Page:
Microsoft quietly announced last week that it will distribute its new Internet Explorer 7 browser (known mainly as IE7) through Windows Update as a “high priority update.” The Windows Update service is found on most Windows XP operating systems, and in most cases will automatically download critical software bug fixes, patches, and secretary updates. Although its rare that the company would release a major software enhancement in this fashion, Microsoft justifies its actions by stating that there are many “advanced security” features on its upcoming release, making a security fix rather than a browser upgrade.
However, distributing IE through Windows most certainly gives the Redmond, Washington based company a leg up against its competitors, most notably Firefox and Opera. The IE browser has steadily been losing market share since Firefox was released, and the Internet Explorer 7 (which hasn’t seen a major upgrade in the past 6 years) mimics the Firefox browser, adding tabbed browsing and RSS integration.
Is the software giant back to its old tricks? Let’s not forget that Windows integration with IE was the central focus of the US Justice Department’s anti-trust case against Microsoft in 1998. Although the company in the end got a slap on the wrist, there are lingering fears that the software giant could use its dominance of the desktop to distribute its products. Also, pushing an automatic update shortly after a browser is released also raises the fear of placing untested and potentially bug-ridden software on your computer.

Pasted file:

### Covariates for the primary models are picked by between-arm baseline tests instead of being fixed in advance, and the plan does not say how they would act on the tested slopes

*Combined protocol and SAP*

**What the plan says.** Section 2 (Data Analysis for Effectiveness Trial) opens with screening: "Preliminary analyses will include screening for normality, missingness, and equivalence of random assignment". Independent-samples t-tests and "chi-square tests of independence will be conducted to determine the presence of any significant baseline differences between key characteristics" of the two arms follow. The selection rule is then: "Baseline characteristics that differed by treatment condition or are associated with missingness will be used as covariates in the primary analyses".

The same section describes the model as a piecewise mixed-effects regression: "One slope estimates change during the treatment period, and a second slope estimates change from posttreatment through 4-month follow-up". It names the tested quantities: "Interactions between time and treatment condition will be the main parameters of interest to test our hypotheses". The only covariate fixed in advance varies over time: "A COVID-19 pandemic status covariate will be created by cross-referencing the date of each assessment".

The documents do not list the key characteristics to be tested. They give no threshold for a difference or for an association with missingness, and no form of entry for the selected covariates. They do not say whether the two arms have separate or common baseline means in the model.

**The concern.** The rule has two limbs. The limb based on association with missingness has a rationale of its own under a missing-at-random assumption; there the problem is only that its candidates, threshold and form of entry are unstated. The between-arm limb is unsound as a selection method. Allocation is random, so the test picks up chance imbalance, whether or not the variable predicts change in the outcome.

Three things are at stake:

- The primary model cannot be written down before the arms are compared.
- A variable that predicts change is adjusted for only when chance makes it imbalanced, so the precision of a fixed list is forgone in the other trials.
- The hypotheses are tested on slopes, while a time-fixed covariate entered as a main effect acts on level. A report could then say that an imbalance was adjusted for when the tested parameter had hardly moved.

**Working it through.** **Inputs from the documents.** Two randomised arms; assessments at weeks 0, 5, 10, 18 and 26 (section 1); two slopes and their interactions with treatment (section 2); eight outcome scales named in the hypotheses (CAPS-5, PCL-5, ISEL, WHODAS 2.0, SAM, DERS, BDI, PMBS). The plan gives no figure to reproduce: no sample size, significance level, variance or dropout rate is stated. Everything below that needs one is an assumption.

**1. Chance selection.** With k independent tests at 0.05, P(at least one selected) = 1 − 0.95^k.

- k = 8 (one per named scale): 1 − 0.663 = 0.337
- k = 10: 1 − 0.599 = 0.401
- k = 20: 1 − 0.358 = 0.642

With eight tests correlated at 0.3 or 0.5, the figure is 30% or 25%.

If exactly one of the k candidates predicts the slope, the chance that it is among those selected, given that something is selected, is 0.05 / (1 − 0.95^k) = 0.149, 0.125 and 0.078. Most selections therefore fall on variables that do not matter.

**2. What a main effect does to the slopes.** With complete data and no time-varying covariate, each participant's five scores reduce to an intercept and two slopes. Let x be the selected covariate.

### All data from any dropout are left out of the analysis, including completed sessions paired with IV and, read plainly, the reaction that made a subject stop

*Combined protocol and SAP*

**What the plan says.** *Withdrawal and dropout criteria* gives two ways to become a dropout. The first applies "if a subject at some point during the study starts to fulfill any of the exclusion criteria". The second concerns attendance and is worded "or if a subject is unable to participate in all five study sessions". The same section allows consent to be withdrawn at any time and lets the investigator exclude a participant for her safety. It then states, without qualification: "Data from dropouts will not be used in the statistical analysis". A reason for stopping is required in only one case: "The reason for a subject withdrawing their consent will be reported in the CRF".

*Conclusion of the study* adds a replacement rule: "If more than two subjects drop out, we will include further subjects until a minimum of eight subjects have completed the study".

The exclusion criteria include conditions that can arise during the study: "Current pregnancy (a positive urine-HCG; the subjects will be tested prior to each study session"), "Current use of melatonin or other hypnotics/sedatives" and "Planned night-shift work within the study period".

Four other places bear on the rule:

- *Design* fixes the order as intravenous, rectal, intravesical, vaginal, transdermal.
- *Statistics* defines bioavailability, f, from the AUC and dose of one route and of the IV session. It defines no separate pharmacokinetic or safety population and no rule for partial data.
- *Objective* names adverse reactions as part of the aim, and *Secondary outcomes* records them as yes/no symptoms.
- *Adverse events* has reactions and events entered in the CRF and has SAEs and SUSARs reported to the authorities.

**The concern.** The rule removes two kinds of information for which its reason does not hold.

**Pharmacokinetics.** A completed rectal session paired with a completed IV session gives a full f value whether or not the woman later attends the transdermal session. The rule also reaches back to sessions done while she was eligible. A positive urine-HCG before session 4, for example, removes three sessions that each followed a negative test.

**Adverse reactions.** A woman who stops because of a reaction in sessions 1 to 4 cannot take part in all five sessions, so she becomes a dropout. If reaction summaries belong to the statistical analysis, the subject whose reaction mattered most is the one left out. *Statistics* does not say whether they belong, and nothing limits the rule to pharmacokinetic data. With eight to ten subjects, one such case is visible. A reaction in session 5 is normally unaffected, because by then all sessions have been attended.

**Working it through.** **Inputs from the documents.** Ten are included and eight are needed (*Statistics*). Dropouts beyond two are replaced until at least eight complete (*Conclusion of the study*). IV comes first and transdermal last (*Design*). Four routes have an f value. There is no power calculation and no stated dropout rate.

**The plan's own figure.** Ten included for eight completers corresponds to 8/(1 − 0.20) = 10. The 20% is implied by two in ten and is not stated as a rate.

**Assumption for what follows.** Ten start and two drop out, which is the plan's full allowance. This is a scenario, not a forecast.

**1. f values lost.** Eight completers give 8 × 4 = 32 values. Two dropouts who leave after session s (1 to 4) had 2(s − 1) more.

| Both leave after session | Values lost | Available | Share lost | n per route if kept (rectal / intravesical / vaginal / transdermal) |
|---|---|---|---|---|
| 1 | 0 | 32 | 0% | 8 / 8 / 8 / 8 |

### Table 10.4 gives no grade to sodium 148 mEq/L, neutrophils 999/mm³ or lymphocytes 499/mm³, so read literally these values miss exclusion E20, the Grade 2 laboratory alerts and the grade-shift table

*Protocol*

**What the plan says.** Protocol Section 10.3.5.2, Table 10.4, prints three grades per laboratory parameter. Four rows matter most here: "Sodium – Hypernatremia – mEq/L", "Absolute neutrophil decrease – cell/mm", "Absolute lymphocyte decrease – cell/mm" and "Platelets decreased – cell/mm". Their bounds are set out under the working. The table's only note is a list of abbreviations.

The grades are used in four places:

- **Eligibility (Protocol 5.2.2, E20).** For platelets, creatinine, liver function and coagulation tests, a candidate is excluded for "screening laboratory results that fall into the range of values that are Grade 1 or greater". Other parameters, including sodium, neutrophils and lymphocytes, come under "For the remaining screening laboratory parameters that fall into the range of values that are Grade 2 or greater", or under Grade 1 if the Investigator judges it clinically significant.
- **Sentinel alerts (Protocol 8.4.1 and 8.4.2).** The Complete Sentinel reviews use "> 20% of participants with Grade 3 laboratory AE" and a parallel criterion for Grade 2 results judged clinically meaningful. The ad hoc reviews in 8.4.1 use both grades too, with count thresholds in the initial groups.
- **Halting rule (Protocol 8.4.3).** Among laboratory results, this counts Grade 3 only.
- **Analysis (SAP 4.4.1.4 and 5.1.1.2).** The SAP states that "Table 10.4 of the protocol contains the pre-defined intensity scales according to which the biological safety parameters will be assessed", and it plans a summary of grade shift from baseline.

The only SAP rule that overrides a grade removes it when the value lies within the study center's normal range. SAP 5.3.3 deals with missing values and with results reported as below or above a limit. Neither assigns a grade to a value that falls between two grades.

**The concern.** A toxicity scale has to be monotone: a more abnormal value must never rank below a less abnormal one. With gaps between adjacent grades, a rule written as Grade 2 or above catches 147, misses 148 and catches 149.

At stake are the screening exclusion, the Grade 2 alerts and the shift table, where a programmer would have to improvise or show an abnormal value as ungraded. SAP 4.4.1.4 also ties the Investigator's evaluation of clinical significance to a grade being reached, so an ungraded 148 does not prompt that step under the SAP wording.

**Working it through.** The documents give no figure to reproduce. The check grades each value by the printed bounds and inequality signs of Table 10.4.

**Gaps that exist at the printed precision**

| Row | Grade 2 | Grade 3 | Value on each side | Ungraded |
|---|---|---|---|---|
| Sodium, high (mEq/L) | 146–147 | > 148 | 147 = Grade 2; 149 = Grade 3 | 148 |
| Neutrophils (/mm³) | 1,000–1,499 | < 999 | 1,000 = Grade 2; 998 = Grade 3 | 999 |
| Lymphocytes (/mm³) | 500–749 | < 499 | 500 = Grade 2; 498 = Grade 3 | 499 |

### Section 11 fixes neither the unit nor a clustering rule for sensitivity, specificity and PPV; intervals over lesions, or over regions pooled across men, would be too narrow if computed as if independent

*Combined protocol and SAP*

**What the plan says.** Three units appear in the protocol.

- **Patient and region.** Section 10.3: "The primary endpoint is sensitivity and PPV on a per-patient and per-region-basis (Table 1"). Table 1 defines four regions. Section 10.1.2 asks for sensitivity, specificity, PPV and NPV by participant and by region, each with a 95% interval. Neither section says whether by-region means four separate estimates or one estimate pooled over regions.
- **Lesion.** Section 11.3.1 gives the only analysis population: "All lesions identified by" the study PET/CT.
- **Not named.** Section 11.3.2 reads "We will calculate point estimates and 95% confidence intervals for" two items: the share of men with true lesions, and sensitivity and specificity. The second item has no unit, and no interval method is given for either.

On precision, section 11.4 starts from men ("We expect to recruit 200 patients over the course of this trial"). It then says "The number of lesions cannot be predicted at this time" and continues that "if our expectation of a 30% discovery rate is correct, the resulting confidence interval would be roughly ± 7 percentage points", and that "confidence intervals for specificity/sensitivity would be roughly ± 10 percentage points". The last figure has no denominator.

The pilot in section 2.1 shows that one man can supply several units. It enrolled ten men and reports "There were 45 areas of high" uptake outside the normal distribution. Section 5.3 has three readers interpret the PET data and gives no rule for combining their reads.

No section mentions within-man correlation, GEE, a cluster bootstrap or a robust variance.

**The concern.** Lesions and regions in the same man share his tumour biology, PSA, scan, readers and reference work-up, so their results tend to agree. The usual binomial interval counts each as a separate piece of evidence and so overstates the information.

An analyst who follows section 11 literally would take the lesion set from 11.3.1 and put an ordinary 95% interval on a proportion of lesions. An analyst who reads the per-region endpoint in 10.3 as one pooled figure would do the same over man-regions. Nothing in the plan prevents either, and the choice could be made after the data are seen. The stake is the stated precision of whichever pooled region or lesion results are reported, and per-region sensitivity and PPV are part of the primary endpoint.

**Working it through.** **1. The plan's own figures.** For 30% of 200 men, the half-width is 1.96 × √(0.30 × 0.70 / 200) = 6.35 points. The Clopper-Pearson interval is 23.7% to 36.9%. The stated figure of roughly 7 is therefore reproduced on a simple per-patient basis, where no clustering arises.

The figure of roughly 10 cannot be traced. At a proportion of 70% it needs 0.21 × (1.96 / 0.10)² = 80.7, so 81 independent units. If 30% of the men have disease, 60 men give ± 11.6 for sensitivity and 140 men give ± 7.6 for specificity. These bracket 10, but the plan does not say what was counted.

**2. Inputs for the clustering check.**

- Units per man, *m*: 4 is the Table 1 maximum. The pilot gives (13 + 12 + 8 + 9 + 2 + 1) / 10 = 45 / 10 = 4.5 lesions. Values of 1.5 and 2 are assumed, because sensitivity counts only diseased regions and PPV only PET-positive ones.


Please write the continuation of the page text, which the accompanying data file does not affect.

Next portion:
The blogosphere seems to be split on the decision. Security Wonk calls it a “a huge win for web security,” while Rusty of Radical Georgia Moderate writes, “It’s the uncountable number of internal corporate apps that rely on IE6 and don’t run in any other browser that will be broken by a forced IE7 upgrade.”
Even with these caveats, the company is pushing ahead with its IE distribution plans. Microsoft is offering an IE Download Blocker to Enterprise Managers to halt automatic downloads over corporate networks. The company also states that IE team is working with Enterprise Managers to bring corporate applications up to date. However, the issue may still persist for many business and home users, who won’t have this software or the expertise readily available to them, leaving many consumers in the dark.
Microsoft plans to distribute the final release of IE7 in the fourth quarter of this year. More information on this release can be found at the Microsoft web site.